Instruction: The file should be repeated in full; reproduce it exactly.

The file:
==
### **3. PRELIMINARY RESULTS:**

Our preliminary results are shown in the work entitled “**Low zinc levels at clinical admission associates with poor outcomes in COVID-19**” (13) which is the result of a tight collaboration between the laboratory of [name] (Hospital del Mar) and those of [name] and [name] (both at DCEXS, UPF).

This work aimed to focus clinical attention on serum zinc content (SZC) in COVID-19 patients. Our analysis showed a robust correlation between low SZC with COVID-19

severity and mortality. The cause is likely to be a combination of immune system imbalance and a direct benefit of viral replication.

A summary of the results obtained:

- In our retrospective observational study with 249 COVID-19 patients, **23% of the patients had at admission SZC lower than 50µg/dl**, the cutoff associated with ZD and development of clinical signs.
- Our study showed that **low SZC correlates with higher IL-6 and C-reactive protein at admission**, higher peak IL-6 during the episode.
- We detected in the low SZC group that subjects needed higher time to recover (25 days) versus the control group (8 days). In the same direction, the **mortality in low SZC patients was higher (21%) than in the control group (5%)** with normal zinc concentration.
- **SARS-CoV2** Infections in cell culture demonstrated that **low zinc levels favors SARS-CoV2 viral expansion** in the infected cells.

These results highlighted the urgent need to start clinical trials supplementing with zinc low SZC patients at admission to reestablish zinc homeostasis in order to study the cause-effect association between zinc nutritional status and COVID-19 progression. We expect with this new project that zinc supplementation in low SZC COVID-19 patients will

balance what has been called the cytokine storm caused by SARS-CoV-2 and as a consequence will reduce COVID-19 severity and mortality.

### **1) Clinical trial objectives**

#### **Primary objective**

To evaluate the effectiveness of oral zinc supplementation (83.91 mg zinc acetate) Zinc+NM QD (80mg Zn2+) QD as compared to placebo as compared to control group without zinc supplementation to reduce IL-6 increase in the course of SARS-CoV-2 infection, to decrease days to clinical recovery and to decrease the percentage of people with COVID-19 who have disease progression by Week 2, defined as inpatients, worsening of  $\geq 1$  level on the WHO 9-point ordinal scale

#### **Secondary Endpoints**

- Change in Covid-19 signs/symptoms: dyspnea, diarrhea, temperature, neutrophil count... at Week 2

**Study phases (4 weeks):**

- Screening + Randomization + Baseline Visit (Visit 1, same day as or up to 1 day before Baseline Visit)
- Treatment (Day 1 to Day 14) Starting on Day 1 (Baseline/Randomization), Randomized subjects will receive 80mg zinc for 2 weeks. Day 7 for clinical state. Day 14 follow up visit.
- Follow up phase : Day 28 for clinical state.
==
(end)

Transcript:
### **3. PRELIMINARY RESULTS:**

Our preliminary results are shown in the work entitled “**Low zinc levels at clinical admission associates with poor outcomes in COVID-19**” (13) which is the result of a tight collaboration between the laboratory of [name] (Hospital del Mar) and those of [name] and [name] (both at DCEXS, UPF).

This work aimed to focus clinical attention on serum zinc content (SZC) in COVID-19 patients. Our analysis showed a robust correlation between low SZC with COVID-19

severity and mortality. The cause is likely to be a combination of immune system imbalance and a direct benefit of viral replication.

A summary of the results obtained:

- In our retrospective observational study with 249 COVID-19 patients, **23% of the patients had at admission SZC lower than 50µg/dl**, the cutoff associated with ZD and development of clinical signs.
- Our study showed that **low SZC correlates with higher IL-6 and C-reactive protein at admission**, higher peak IL-6 during the episode.
- We detected in the low SZC group that subjects needed higher time to recover (25 days) versus the control group (8 days). In the same direction, the **mortality in low SZC patients was higher (21%) than in the control group (5%)** with normal zinc concentration.
- **SARS-CoV2** Infections in cell culture demonstrated that **low zinc levels favors SARS-CoV2 viral expansion** in the infected cells.

These results highlighted the urgent need to start clinical trials supplementing with zinc low SZC patients at admission to reestablish zinc homeostasis in order to study the cause-effect association between zinc nutritional status and COVID-19 progression. We expect with this new project that zinc supplementation in low SZC COVID-19 patients will

balance what has been called the cytokine storm caused by SARS-CoV-2 and as a consequence will reduce COVID-19 severity and mortality.

### **1) Clinical trial objectives**

#### **Primary objective**

To evaluate the effectiveness of oral zinc supplementation (83.91 mg zinc acetate) Zinc+NM QD (80mg Zn2+) QD as compared to placebo as compared to control group without zinc supplementation to reduce IL-6 increase in the course of SARS-CoV-2 infection, to decrease days to clinical recovery and to decrease the percentage of people with COVID-19 who have disease progression by Week 2, defined as inpatients, worsening of  $\geq 1$  level on the WHO 9-point ordinal scale

#### **Secondary Endpoints**

- Change in Covid-19 signs/symptoms: dyspnea, diarrhea, temperature, neutrophil count... at Week 2

**Study phases (4 weeks):**

- Screening + Randomization + Baseline Visit (Visit 1, same day as or up to 1 day before Baseline Visit)
- Treatment (Day 1 to Day 14) Starting on Day 1 (Baseline/Randomization), Randomized subjects will receive 80mg zinc for 2 weeks. Day 7 for clinical state. Day 14 follow up visit.
- Follow up phase : Day 28 for clinical state.